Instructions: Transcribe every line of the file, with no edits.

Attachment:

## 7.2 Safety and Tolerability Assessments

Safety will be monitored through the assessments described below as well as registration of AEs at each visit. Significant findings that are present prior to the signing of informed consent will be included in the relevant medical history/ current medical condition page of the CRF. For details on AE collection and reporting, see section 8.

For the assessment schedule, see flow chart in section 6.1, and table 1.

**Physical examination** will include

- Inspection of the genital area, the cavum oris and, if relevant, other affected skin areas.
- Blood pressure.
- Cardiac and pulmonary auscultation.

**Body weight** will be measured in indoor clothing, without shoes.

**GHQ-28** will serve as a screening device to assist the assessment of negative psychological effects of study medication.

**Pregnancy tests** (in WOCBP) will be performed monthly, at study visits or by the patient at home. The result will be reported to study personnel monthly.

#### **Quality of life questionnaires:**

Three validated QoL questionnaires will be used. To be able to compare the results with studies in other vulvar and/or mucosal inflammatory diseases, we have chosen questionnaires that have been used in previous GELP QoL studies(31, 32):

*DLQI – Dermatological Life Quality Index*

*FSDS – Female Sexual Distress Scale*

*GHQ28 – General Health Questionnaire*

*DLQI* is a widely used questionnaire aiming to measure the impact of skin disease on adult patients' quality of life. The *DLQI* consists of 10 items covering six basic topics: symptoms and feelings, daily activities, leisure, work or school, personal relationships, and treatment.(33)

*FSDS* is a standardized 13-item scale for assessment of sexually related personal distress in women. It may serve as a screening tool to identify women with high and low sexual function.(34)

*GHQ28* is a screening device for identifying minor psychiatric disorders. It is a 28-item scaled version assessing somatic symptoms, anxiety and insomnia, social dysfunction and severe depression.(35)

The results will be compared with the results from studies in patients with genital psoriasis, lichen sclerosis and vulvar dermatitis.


## 7.2 Safety and Tolerability Assessments

Safety will be monitored through the assessments described below as well as registration of AEs at each visit. Significant findings that are present prior to the signing of informed consent will be included in the relevant medical history/ current medical condition page of the CRF. For details on AE collection and reporting, see section 8.

For the assessment schedule, see flow chart in section 6.1, and table 1.

**Physical examination** will include

- Inspection of the genital area, the cavum oris and, if relevant, other affected skin areas.
- Blood pressure.
- Cardiac and pulmonary auscultation.

**Body weight** will be measured in indoor clothing, without shoes.

**GHQ-28** will serve as a screening device to assist the assessment of negative psychological effects of study medication.

**Pregnancy tests** (in WOCBP) will be performed monthly, at study visits or by the patient at home. The result will be reported to study personnel monthly.

#### **Quality of life questionnaires:**

Three validated QoL questionnaires will be used. To be able to compare the results with studies in other vulvar and/or mucosal inflammatory diseases, we have chosen questionnaires that have been used in previous GELP QoL studies(31, 32):

*DLQI – Dermatological Life Quality Index*

*FSDS – Female Sexual Distress Scale*

*GHQ28 – General Health Questionnaire*

*DLQI* is a widely used questionnaire aiming to measure the impact of skin disease on adult patients' quality of life. The *DLQI* consists of 10 items covering six basic topics: symptoms and feelings, daily activities, leisure, work or school, personal relationships, and treatment.(33)

*FSDS* is a standardized 13-item scale for assessment of sexually related personal distress in women. It may serve as a screening tool to identify women with high and low sexual function.(34)

*GHQ28* is a screening device for identifying minor psychiatric disorders. It is a 28-item scaled version assessing somatic symptoms, anxiety and insomnia, social dysfunction and severe depression.(35)

The results will be compared with the results from studies in patients with genital psoriasis, lichen sclerosis and vulvar dermatitis.